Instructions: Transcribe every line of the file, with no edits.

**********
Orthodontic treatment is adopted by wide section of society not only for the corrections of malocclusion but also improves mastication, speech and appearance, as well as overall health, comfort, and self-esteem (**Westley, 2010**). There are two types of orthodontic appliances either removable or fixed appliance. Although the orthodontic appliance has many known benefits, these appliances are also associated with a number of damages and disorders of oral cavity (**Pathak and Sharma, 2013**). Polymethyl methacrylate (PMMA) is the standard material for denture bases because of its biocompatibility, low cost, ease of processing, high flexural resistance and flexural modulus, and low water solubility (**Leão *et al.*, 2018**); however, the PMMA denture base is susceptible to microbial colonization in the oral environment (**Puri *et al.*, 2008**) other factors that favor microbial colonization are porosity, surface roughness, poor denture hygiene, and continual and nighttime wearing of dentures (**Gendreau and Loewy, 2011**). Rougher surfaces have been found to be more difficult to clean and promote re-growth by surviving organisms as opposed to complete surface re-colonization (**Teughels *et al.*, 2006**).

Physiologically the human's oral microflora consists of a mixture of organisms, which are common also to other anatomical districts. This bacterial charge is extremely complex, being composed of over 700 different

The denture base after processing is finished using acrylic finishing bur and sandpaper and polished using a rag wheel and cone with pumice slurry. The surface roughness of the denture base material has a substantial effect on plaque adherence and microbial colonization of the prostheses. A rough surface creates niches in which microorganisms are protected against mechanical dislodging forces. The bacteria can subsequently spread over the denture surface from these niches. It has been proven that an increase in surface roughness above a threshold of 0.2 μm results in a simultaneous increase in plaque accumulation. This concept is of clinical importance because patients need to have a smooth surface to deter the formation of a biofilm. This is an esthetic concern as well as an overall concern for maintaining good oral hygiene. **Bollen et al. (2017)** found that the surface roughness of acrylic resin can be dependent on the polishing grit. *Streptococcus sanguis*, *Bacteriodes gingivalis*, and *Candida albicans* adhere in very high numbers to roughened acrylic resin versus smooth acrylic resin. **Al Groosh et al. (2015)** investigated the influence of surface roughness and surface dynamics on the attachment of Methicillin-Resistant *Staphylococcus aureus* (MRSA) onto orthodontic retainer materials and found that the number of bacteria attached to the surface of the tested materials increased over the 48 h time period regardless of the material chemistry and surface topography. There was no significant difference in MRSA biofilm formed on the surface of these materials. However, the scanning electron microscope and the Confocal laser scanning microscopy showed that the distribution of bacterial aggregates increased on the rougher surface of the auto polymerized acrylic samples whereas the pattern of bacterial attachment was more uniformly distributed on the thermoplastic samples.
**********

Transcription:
Orthodontic treatment is adopted by wide section of society not only for the corrections of malocclusion but also improves mastication, speech and appearance, as well as overall health, comfort, and self-esteem (**Westley, 2010**). There are two types of orthodontic appliances either removable or fixed appliance. Although the orthodontic appliance has many known benefits, these appliances are also associated with a number of damages and disorders of oral cavity (**Pathak and Sharma, 2013**). Polymethyl methacrylate (PMMA) is the standard material for denture bases because of its biocompatibility, low cost, ease of processing, high flexural resistance and flexural modulus, and low water solubility (**Leão *et al.*, 2018**); however, the PMMA denture base is susceptible to microbial colonization in the oral environment (**Puri *et al.*, 2008**) other factors that favor microbial colonization are porosity, surface roughness, poor denture hygiene, and continual and nighttime wearing of dentures (**Gendreau and Loewy, 2011**). Rougher surfaces have been found to be more difficult to clean and promote re-growth by surviving organisms as opposed to complete surface re-colonization (**Teughels *et al.*, 2006**).

Physiologically the human's oral microflora consists of a mixture of organisms, which are common also to other anatomical districts. This bacterial charge is extremely complex, being composed of over 700 different

The denture base after processing is finished using acrylic finishing bur and sandpaper and polished using a rag wheel and cone with pumice slurry. The surface roughness of the denture base material has a substantial effect on plaque adherence and microbial colonization of the prostheses. A rough surface creates niches in which microorganisms are protected against mechanical dislodging forces. The bacteria can subsequently spread over the denture surface from these niches. It has been proven that an increase in surface roughness above a threshold of 0.2 μm results in a simultaneous increase in plaque accumulation. This concept is of clinical importance because patients need to have a smooth surface to deter the formation of a biofilm. This is an esthetic concern as well as an overall concern for maintaining good oral hygiene. **Bollen et al. (2017)** found that the surface roughness of acrylic resin can be dependent on the polishing grit. *Streptococcus sanguis*, *Bacteriodes gingivalis*, and *Candida albicans* adhere in very high numbers to roughened acrylic resin versus smooth acrylic resin. **Al Groosh et al. (2015)** investigated the influence of surface roughness and surface dynamics on the attachment of Methicillin-Resistant *Staphylococcus aureus* (MRSA) onto orthodontic retainer materials and found that the number of bacteria attached to the surface of the tested materials increased over the 48 h time period regardless of the material chemistry and surface topography. There was no significant difference in MRSA biofilm formed on the surface of these materials. However, the scanning electron microscope and the Confocal laser scanning microscopy showed that the distribution of bacterial aggregates increased on the rougher surface of the auto polymerized acrylic samples whereas the pattern of bacterial attachment was more uniformly distributed on the thermoplastic samples.